By Heidi Thulin
On Field Media
In the summer of 1990, after a short-term mission trip to northern Kenya, south Californian Forrest discovered that Africa had gotten into his blood. Shortly afterwards, he joined a TIMO team in the Lake Victoria area, realized God was gifting him to work as a missionary, and returned to the U.S. to obtain his master’s degree in intercultural studies. During the summer months, he led short-term teams to east Africa.
“That’s how I met my wife,” Forrest smiles. Purity worked for the AIM Kenya Branch office (now Eastern Region) as the Director’s secretary. Forrest’s first and second summers in Africa, he asked her out for a soda, but she refused. The third summer, she finally agreed, and what was supposed to be a “quick soda” turned into a two-and-a-half-hour date.
In 2002, Purity’s family held a koito, the Kalinjin tribe’s engagement tradition, and nearly thirty members of her family gathered in a small room with Forrest’s family to negotiate the marriage proposal. “They asked for five cows for a dowry,” Forrest remembers. “My spokesman said, ‘You need to know that all of us here, as friends and family of Forrest, know that he really loves Purity and that he wants to marry her, but we are not going to agree to that. We don’t do it that way in America.’”
“You could’ve heard a pin drop,” Forrest laughs. “They were shocked. They figured it was a total deal breaker. After letting the sweat build up on their brow, we said, ‘We’re not going to give you five cows. We’re going to give you six.’ They were shocked again, but very pleased. Then it was party time!”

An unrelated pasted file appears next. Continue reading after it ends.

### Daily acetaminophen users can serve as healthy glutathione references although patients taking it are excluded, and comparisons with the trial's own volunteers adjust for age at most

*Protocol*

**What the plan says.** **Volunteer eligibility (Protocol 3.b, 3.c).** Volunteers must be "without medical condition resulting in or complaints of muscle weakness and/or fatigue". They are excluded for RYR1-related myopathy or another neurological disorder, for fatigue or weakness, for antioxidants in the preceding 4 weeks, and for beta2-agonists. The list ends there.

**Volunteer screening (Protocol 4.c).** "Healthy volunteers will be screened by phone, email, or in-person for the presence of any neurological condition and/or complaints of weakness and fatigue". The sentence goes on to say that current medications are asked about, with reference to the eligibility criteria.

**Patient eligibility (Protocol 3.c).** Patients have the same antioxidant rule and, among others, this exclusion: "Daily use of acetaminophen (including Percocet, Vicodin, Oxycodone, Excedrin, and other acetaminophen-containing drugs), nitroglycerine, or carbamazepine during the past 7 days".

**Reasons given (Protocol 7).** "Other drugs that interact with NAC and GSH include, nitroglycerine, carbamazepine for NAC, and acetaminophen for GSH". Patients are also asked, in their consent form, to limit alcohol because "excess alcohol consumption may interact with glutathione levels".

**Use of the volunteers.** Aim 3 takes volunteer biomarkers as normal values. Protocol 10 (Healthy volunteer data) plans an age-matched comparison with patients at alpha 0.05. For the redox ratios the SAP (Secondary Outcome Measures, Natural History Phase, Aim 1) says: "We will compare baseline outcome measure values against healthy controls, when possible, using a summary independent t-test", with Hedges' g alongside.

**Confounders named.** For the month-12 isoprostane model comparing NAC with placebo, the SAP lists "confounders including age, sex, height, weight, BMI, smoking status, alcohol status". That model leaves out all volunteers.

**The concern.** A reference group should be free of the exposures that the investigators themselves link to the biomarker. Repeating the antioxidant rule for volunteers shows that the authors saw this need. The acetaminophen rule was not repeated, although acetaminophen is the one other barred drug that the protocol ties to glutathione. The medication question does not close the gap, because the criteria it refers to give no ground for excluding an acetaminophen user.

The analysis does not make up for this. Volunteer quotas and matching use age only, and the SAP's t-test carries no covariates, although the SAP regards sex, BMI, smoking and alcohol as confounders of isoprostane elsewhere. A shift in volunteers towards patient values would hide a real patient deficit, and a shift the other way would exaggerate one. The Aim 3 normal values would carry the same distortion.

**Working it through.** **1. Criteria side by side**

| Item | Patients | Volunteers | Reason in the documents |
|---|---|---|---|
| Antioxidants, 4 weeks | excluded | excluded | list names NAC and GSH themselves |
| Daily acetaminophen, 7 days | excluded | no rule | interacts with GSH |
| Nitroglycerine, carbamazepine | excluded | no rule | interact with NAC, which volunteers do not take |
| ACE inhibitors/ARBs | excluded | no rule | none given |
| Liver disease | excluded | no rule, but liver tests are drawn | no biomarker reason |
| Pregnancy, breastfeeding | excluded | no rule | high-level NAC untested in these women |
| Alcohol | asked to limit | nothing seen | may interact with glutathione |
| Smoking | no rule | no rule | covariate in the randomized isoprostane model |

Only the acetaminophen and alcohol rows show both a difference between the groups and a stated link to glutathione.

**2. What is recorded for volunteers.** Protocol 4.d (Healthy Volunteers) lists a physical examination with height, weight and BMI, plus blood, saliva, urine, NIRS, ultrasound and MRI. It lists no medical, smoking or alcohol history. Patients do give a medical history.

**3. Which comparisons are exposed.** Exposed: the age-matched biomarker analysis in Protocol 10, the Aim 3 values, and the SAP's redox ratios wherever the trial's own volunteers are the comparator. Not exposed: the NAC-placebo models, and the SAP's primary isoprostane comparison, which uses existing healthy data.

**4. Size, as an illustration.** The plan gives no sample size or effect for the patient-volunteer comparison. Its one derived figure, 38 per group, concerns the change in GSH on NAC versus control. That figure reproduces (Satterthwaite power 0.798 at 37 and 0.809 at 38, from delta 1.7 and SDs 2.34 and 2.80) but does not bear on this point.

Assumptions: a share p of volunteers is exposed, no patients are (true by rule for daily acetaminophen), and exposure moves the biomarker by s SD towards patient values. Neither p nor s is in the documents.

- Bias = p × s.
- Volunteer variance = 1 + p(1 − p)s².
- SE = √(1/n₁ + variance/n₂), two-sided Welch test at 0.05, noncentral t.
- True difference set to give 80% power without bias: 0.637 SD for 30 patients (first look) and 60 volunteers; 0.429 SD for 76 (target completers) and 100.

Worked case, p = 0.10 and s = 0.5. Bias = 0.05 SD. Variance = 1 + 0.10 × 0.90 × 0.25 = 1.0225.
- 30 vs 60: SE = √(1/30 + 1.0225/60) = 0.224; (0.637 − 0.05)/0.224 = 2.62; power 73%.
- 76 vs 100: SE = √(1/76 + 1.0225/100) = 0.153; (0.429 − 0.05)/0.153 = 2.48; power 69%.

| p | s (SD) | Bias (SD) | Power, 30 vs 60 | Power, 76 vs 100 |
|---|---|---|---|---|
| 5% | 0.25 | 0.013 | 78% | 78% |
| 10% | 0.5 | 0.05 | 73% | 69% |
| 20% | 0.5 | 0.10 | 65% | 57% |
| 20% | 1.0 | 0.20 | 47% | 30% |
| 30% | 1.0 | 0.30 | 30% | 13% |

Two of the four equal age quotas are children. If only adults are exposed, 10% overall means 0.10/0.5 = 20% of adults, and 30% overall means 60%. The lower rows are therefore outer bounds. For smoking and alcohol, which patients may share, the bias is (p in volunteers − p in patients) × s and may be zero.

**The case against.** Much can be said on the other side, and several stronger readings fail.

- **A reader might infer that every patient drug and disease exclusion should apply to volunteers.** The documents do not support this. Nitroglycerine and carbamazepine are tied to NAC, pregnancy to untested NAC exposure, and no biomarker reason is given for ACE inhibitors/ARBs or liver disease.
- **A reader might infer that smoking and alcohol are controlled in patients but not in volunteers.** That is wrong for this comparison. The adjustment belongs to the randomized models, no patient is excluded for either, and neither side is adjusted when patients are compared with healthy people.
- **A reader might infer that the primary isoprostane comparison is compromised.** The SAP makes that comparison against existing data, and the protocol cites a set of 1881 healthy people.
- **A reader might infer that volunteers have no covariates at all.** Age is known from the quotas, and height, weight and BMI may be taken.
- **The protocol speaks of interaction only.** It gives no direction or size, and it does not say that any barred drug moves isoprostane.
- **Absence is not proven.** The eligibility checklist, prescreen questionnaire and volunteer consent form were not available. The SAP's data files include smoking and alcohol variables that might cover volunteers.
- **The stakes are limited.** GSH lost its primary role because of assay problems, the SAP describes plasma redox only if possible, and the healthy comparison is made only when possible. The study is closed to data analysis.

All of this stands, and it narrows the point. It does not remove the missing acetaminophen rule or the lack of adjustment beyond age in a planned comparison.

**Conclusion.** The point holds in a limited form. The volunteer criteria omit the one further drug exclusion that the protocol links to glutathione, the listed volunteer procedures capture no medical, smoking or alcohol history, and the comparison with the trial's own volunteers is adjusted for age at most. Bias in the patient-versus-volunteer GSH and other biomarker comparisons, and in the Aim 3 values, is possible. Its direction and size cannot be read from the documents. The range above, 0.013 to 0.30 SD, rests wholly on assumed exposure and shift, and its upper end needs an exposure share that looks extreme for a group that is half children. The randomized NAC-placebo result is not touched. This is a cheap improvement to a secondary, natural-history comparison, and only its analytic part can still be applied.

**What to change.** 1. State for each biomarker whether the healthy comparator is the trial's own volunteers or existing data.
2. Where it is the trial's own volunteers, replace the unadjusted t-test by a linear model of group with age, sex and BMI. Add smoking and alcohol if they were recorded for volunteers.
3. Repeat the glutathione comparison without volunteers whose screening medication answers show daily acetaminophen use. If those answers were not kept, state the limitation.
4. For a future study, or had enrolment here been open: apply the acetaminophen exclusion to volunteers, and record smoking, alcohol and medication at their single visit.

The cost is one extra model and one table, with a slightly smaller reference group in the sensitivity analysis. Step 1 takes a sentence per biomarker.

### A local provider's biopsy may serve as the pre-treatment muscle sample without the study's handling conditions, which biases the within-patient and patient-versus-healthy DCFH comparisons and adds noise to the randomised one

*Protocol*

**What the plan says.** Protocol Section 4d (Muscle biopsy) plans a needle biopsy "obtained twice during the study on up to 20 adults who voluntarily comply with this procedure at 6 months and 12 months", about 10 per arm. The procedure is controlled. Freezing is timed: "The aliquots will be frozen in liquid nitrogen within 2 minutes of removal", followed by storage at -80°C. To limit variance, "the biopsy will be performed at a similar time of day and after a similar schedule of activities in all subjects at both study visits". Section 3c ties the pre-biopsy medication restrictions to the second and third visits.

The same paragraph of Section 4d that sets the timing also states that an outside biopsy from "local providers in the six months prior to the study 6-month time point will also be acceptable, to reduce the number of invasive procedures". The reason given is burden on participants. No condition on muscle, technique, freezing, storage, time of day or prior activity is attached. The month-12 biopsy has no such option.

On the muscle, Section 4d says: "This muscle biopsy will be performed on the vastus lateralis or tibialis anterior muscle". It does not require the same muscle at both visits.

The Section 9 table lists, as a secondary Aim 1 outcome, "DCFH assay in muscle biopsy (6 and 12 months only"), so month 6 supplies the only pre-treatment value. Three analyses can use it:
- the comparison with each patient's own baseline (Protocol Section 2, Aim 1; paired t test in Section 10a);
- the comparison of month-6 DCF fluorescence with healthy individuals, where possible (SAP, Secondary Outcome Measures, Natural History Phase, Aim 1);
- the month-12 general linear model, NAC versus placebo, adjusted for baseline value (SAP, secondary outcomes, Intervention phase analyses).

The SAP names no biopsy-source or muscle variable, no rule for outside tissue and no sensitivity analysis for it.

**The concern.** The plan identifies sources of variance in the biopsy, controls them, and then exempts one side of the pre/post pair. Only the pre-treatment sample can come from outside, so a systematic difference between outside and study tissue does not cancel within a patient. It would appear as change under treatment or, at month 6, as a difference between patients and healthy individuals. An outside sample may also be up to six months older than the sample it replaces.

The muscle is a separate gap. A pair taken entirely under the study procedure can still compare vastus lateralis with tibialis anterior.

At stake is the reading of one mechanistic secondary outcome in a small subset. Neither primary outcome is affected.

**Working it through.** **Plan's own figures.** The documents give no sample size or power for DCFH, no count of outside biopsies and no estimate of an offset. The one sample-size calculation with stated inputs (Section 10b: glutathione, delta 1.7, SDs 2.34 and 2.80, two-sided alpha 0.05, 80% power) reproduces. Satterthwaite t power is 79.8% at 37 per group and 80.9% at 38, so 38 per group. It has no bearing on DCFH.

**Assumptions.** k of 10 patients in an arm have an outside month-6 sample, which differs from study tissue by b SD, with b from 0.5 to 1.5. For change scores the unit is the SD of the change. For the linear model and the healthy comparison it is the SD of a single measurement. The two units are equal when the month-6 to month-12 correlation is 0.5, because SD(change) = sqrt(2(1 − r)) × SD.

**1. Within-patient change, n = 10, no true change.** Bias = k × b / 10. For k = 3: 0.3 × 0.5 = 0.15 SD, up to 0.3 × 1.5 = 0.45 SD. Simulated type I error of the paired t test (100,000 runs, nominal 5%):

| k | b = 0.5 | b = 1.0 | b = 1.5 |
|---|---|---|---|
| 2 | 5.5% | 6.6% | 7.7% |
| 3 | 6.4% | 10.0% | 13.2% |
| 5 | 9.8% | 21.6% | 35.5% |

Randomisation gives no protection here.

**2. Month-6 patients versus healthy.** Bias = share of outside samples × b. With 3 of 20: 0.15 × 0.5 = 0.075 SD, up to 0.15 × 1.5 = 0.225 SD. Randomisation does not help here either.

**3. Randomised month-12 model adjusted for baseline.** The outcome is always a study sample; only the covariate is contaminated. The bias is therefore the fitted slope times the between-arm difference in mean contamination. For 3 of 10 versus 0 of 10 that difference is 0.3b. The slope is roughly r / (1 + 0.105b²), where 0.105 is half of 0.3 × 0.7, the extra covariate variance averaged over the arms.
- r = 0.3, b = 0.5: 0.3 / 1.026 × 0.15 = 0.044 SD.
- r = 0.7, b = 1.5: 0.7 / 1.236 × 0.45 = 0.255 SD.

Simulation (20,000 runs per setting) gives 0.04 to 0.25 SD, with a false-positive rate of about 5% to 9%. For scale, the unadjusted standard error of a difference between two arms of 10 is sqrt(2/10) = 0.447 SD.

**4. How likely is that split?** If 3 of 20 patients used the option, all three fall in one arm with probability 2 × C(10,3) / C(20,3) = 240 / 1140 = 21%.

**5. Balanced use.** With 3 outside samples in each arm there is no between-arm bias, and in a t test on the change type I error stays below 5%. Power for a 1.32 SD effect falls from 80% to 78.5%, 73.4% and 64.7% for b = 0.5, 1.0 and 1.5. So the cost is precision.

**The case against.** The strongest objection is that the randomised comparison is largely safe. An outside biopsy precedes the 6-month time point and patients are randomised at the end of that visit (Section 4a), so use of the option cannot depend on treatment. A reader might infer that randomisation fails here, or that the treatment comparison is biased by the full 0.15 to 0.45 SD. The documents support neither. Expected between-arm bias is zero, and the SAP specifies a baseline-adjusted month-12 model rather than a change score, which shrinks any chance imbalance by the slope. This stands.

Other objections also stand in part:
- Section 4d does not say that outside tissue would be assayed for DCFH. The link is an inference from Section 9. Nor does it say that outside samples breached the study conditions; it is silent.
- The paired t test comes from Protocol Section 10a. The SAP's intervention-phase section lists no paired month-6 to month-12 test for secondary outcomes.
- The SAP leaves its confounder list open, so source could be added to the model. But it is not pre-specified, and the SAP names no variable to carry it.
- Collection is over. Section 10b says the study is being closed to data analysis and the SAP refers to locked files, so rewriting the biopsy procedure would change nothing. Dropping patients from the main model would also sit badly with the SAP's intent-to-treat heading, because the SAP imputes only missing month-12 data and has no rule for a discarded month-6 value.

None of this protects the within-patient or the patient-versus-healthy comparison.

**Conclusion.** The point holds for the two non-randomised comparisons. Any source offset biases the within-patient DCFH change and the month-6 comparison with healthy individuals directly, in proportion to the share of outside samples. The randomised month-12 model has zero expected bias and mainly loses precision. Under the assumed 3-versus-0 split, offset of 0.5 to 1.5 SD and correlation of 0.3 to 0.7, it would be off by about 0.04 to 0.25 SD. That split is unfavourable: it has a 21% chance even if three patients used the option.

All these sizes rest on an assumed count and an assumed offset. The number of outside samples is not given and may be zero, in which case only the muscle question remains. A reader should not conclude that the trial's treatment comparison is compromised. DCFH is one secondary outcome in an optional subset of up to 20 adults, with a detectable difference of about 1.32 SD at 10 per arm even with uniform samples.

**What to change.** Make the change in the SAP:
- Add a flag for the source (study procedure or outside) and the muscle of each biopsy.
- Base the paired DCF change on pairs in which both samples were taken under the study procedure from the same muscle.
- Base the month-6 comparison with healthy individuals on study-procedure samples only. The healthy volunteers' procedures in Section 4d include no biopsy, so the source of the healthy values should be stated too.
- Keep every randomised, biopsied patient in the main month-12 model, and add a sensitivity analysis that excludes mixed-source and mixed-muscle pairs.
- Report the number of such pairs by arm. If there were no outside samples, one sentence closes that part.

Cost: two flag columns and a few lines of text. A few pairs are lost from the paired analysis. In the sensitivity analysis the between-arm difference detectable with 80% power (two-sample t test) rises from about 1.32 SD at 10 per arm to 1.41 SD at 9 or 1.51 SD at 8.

The couple married in Kenya in 2003, and a few years later, they built a house and a ministry in a small northeastern Tanzanian village among the Datooga people. “Never a day went by,” Forrest says, “where someone didn’t come and sit on our front porch and talk.” Their children joined the family in 2007 and 2011 and have spent their entire lives along the Lake Eyasi shoreline. Riley, like most of the young village boys, loves football and running around with his bow and arrow, while his sister, Crystal, is the performer of the family and ceaselessly sings Datooga or Swahili praise songs.
The last few years, while Purity focused on homeschooling, Forrest spent his time mentoring a newly-ordained Datooga evangelist named Gabriel. “He’s a God-fearing man and a good leader,” Forrest explains. “Looking back, it was good the Lord directed me to do that. Now, on our departure, he can continue on. The core group of believers [in the area] is basically four ladies. Gabriel is committed to keep working [with them and their families].”
Before the Haskins left Tanzania for a few years back in California, Gabriel invited Forrest to officiate a baptism of nineteen people, some of them from the Datooga tribe he has come to love. “That was really a great day,” Forrest says. “The future of the Lake Eyasi area is looking bright. And I don’t think God’s done with our family in Africa yet!”